In part-1 of these series we introduced the “Activities that Measure Real Performance Possibilities of a Law Student,” “Activities that Lead to Real Success as a Law Student,” and some other attributes found in successful law students that set them apart from average graders. This article deals with principal traits that damage the possibilities of success.
Traits That Limit or Damage the Chances of Success at Law School:
These are the traits in law students that are little observed or documented, but contribute towards the maximum number of failures. Many of these traits are also carried forward to workplaces and severely hamper the work-career of lawyers. These negative habits and traits need to be snuffed out right here at college, during student life, and effective habits cultured in their place. Being conscious of these traits would help you identify and defeat them increasing your chances of success not only in law school, but throughout your life and career.
- Lack of effort in activities related to taking notes, case annotations and briefs
- Inefficient, disorganized, and sloppy research strategies
- A passive approach to reading, rather than an active approach coupled with discussion and note taking
- Neglecting to use the professor as a key resource element
- Losing Focus: Allowing distractions to interfere with work
- External blame attribution – where instead of actively seeking to solve problems by themselves, the students allow problems to remain unsolved and blame the situation on external entities including other students, the system, or staff or any reason that catches their fancy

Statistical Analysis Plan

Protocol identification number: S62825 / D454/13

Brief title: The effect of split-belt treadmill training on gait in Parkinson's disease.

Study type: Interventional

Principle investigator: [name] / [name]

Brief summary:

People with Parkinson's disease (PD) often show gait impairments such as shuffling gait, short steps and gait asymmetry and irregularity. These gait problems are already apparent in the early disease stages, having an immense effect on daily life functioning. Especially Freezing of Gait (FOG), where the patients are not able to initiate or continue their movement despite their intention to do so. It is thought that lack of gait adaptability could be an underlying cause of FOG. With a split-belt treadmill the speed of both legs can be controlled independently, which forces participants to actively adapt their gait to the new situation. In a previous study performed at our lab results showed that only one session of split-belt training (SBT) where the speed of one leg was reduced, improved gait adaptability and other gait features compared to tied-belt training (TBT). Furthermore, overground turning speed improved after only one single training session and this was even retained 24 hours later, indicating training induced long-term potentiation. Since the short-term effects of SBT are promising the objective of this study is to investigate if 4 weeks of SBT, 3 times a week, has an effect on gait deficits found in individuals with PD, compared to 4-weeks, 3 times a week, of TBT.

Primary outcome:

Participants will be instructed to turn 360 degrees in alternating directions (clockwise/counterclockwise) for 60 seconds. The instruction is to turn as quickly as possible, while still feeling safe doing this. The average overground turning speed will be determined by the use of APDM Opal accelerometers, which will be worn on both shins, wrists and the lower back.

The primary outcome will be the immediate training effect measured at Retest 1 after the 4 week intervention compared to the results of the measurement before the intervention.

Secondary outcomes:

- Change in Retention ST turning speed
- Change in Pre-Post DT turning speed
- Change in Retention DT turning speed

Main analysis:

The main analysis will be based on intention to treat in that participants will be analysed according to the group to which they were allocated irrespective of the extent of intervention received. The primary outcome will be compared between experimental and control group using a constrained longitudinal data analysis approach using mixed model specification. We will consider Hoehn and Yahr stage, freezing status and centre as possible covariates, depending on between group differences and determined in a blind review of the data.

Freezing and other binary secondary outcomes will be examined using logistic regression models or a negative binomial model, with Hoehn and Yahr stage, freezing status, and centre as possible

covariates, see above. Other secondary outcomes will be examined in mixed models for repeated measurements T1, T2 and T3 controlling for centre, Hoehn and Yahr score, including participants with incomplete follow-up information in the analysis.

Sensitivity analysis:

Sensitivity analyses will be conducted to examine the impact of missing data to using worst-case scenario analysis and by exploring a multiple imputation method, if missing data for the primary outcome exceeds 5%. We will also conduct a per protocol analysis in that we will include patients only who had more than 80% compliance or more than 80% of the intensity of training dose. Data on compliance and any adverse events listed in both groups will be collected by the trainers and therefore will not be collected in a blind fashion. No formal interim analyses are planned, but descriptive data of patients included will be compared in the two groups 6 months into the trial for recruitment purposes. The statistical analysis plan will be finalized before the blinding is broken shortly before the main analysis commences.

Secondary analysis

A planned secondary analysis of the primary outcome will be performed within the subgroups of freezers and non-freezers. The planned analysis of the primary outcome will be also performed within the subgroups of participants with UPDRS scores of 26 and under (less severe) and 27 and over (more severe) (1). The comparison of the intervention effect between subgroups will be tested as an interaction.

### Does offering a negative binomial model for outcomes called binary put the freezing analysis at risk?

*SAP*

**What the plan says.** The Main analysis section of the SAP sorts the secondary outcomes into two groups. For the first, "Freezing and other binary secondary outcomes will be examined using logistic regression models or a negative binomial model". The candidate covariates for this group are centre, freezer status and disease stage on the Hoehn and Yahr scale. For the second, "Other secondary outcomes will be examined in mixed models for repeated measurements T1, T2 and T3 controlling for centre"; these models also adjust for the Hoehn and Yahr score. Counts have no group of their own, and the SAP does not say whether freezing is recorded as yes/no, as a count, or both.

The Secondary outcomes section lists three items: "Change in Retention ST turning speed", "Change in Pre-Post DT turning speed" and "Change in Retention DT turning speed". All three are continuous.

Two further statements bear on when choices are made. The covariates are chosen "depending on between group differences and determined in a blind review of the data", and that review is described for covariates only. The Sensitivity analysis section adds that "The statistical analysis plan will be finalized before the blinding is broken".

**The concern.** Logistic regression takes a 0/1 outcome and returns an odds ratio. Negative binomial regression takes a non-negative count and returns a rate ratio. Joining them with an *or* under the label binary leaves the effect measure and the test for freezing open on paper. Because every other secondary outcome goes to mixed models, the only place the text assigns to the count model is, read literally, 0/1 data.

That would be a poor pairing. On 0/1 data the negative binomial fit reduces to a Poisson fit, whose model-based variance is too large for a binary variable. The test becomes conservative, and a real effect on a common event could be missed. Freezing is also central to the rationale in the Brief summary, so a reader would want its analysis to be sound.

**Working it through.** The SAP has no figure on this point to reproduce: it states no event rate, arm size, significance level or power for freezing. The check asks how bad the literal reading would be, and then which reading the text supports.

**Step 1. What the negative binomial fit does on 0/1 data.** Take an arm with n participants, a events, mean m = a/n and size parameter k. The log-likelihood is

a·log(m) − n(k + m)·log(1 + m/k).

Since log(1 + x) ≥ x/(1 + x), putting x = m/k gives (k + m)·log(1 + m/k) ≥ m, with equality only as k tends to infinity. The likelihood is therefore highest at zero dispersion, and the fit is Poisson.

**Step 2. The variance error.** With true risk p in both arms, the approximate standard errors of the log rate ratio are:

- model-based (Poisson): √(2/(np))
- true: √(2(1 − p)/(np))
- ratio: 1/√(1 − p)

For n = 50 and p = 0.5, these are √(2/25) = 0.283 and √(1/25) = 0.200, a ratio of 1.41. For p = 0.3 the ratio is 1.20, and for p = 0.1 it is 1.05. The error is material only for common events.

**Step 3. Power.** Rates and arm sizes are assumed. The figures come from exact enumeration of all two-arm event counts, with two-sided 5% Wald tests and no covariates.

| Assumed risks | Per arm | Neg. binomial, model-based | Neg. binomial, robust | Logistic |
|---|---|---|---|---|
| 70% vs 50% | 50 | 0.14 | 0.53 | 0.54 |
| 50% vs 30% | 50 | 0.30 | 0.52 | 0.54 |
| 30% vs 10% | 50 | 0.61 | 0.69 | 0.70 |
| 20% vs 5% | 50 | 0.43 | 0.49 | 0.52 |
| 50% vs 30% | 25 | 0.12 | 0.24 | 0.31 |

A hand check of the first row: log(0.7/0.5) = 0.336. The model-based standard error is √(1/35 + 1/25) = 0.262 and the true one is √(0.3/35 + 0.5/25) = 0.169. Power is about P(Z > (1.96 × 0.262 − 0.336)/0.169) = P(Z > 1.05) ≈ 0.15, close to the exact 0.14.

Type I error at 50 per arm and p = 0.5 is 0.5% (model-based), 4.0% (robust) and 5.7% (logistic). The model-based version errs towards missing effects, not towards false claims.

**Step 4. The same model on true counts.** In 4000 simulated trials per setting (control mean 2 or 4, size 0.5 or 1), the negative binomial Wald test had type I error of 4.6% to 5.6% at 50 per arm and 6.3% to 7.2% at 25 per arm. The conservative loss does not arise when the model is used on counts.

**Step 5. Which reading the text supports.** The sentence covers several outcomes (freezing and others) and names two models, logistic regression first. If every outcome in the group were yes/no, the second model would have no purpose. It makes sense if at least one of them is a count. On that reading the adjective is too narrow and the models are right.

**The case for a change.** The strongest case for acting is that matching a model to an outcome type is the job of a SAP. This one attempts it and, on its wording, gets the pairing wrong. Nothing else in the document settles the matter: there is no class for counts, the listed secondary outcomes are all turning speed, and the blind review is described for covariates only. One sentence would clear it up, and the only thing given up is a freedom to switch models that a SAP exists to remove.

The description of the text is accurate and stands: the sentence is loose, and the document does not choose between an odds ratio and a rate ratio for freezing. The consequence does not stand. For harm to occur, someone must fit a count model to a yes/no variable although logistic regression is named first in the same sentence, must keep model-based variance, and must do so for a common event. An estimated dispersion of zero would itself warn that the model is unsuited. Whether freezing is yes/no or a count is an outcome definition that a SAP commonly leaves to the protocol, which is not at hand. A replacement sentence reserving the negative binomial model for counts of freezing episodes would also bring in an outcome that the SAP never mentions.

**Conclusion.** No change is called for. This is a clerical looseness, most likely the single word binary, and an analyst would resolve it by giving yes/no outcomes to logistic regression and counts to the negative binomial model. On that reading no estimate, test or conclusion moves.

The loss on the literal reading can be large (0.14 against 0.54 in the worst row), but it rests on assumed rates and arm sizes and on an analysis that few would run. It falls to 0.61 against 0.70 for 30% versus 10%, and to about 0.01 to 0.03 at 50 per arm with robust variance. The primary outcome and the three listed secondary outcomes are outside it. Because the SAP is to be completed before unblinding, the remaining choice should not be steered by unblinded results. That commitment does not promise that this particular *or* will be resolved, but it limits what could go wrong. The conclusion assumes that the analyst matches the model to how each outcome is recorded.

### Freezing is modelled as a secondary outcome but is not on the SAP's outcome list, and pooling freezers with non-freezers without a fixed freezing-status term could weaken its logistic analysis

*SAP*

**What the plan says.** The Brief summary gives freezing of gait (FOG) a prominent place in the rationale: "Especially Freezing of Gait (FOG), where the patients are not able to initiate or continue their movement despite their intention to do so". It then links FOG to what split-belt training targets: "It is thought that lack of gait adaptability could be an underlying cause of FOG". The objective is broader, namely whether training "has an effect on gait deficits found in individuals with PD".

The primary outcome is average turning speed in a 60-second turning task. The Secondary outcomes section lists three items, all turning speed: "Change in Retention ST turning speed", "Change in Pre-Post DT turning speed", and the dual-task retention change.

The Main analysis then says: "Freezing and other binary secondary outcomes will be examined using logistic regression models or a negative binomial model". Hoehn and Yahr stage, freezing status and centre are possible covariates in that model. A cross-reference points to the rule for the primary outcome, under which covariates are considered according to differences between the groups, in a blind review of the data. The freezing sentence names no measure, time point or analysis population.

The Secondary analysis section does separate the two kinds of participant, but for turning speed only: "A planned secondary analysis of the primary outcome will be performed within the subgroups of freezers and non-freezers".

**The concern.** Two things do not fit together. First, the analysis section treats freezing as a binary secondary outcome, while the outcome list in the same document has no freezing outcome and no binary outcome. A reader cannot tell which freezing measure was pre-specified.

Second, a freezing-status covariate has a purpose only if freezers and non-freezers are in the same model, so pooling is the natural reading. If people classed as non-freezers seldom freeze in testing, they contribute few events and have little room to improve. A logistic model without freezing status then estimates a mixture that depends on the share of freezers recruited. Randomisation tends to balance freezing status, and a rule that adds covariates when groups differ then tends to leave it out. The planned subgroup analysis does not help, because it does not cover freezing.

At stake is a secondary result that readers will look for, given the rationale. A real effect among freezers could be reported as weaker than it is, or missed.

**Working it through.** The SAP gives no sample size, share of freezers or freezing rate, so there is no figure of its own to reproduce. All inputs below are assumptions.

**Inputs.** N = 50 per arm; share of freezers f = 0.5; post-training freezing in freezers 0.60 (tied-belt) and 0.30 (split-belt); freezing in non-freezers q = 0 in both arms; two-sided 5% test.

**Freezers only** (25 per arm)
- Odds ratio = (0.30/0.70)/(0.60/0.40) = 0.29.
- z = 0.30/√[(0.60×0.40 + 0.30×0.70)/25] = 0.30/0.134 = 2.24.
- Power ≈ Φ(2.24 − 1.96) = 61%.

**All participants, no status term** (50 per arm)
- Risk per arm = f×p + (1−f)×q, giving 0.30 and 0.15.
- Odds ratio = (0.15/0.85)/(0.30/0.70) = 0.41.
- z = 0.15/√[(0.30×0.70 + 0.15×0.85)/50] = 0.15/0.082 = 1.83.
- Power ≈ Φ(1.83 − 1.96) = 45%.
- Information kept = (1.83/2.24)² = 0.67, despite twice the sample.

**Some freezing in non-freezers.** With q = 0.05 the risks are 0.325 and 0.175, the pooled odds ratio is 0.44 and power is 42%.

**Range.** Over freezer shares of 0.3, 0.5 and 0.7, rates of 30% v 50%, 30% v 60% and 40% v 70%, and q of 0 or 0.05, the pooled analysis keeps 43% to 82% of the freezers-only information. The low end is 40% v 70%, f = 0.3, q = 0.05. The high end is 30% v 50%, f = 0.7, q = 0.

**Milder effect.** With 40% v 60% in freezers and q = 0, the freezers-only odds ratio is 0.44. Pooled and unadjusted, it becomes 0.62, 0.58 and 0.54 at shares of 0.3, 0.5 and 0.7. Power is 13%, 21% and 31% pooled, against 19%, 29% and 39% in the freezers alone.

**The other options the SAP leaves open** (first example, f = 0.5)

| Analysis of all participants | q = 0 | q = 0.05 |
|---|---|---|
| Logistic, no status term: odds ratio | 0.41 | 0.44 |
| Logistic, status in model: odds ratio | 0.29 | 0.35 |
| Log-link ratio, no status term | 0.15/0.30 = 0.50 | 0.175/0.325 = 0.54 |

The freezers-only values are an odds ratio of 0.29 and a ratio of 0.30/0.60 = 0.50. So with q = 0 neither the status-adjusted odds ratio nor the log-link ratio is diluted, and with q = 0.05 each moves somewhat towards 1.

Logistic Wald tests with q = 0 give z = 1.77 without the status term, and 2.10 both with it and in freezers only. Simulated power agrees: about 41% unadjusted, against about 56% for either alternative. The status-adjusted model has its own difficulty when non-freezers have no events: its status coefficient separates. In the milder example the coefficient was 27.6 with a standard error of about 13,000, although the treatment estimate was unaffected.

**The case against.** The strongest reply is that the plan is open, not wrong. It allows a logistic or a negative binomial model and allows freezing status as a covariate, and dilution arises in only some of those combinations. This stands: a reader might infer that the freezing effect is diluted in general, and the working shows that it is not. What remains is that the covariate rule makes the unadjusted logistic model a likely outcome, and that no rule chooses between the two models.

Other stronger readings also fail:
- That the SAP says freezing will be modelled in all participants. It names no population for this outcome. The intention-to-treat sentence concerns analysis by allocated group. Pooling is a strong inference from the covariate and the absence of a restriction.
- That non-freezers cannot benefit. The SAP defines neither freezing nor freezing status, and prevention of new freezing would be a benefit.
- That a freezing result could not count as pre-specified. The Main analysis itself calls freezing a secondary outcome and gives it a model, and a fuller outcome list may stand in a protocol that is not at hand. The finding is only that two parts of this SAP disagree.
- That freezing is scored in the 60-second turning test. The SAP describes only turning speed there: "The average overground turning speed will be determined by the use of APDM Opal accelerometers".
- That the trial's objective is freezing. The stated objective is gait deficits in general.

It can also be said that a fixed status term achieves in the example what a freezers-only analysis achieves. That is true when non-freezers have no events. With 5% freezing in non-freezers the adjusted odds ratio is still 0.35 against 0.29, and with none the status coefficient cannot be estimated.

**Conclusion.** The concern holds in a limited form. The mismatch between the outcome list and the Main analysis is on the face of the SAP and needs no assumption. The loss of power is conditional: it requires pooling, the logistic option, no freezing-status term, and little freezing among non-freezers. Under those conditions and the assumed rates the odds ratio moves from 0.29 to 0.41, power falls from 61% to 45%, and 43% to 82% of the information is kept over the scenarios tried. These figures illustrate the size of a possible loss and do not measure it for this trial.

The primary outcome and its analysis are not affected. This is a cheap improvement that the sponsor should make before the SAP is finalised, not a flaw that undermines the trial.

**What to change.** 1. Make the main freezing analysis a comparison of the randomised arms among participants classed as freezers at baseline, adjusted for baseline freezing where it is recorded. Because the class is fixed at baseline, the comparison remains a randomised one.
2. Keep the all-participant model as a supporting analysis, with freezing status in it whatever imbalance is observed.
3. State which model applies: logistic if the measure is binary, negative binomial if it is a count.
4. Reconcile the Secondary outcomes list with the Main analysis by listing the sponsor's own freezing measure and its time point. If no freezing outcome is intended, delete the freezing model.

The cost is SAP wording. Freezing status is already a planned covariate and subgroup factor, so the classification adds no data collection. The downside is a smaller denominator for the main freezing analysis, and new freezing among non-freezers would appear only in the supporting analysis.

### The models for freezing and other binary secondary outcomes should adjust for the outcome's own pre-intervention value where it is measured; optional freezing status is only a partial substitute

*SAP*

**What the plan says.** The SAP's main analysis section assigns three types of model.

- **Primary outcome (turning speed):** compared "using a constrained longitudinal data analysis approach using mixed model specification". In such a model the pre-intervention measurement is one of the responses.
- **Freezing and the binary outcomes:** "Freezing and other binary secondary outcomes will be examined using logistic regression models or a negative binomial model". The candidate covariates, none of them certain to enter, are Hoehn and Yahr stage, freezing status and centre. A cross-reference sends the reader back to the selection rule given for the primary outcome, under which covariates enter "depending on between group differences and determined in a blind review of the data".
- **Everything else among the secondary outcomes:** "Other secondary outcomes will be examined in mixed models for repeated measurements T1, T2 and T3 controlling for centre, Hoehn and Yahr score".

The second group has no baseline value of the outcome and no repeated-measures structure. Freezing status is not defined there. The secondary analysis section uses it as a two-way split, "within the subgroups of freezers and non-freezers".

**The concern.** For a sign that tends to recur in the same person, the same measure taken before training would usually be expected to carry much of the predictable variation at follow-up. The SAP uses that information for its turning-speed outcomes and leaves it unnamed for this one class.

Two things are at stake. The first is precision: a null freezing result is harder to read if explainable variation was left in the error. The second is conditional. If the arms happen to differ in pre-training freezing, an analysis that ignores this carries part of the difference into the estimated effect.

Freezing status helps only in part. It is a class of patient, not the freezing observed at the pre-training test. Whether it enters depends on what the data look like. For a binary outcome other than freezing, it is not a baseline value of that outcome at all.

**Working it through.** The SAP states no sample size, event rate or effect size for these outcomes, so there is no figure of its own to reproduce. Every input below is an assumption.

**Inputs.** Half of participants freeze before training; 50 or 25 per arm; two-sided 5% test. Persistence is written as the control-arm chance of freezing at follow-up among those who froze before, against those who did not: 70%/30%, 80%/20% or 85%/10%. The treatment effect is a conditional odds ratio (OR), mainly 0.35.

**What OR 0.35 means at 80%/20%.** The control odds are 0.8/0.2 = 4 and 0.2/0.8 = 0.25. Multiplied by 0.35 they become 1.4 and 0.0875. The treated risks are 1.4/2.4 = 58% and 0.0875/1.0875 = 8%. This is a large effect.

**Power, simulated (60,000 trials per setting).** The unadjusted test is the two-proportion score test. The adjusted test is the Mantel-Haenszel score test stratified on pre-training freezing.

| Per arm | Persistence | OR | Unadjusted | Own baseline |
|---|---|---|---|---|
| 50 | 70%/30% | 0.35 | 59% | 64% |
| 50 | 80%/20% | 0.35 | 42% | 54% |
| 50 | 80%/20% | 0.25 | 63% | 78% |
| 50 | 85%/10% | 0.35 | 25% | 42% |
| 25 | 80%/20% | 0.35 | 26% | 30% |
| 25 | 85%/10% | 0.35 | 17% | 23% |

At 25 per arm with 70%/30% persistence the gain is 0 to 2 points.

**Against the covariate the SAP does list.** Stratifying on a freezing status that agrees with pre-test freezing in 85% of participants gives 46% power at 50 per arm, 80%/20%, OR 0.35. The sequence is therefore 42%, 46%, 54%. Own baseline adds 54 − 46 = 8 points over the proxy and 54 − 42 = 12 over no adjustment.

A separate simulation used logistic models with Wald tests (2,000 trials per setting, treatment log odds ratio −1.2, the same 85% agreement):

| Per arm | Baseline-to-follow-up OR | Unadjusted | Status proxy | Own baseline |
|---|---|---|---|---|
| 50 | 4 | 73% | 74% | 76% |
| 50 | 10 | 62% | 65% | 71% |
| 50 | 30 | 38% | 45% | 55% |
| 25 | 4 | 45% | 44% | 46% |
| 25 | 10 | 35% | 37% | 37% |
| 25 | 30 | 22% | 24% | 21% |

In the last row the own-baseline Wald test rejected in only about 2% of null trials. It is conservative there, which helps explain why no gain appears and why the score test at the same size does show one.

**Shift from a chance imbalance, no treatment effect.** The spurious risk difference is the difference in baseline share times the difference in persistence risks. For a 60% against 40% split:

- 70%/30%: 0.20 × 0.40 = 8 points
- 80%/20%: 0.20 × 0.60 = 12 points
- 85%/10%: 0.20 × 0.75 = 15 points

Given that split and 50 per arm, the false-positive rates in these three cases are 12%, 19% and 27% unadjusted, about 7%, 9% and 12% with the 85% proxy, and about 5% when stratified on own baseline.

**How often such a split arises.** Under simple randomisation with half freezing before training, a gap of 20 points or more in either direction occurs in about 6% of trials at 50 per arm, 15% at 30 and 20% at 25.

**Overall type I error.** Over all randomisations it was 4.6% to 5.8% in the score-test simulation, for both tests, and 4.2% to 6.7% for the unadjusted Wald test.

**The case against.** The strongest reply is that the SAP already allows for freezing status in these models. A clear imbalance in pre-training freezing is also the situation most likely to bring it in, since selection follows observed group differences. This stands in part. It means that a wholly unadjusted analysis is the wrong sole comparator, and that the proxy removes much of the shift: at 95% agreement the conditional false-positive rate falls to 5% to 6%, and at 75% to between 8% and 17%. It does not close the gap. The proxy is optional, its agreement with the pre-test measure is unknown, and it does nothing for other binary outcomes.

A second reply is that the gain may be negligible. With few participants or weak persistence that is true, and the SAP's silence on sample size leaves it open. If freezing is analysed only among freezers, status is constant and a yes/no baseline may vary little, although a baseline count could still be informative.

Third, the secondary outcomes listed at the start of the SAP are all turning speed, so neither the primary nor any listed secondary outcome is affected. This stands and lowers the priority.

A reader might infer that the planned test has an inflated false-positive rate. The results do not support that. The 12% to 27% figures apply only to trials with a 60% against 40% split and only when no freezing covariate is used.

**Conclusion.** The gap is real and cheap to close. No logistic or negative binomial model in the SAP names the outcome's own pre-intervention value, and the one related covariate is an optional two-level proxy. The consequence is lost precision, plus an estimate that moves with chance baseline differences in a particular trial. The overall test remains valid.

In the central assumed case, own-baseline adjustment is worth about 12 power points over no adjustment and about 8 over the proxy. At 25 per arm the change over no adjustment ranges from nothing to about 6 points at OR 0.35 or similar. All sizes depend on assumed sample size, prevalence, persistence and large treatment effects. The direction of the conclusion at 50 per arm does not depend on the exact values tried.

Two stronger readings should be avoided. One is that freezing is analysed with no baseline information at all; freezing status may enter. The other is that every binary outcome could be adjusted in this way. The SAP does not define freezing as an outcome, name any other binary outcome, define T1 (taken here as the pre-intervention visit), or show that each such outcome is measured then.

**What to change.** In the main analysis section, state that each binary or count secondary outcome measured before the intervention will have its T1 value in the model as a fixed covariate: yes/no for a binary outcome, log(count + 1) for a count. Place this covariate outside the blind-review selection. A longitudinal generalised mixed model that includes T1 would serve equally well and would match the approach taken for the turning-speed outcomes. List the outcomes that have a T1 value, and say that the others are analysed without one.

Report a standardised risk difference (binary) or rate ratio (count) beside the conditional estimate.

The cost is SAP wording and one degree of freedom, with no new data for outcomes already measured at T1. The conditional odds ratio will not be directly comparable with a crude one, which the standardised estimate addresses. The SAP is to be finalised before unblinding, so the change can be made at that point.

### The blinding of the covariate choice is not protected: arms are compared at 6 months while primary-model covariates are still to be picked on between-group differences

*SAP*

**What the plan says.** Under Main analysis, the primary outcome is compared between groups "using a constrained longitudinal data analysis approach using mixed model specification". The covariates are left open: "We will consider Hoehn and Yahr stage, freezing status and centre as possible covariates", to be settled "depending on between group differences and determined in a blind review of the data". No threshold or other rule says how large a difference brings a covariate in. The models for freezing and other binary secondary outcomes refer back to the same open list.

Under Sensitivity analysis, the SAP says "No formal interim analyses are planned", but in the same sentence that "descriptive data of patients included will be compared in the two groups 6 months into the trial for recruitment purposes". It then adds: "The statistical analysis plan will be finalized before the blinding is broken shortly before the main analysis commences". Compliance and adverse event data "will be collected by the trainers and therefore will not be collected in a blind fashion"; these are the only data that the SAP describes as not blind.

- “Imposing self-created handicaps” – an offshoot of “external blame attribution” this trait is visible most often on personally allotted projects where the student perceives, advertises, and contributes to making the project more difficult than it actually is. This helps as a safety measure on preserving the students' self-esteem: If success is found, it can be marked ‘extraordinary,' but if there is failure, the blame can be attributed to extraneous factors
- Consciously setting unreachable targets – many students fear the assessment of the outcomes of their efforts and consequently set targets that are unreachable and not deliverable under the circumstances, thus leaving work incomplete in spite of visibly huge efforts put in
- “Can't care less” – In an effort to preserve self-esteem, many visibly weak students build up a psychological defense and peer strategy that exudes a “can't care less” attitude – on top of destroying the prospects of the student personally, this attitude is also contagious and finds quick support in other weaker students, thus setting off a chain of failures
- “Stubborn in approach” – many otherwise good students value ‘persistence' to the point of turning it into a self-defeating approach by continuing with strategies and processes even when they recognize them to be less efficient – they create a sort of personal challenge that invalidates their good sense in a bid to prove that “they can” where “others cannot” – knowing that the risks and chances of failure are high, or almost inevitable
Reference: Anne M. Enquist, "Unlocking the Secrets of Highly Successful Legal Writing Students," St. John's Law Review 82, no. 2 (2008).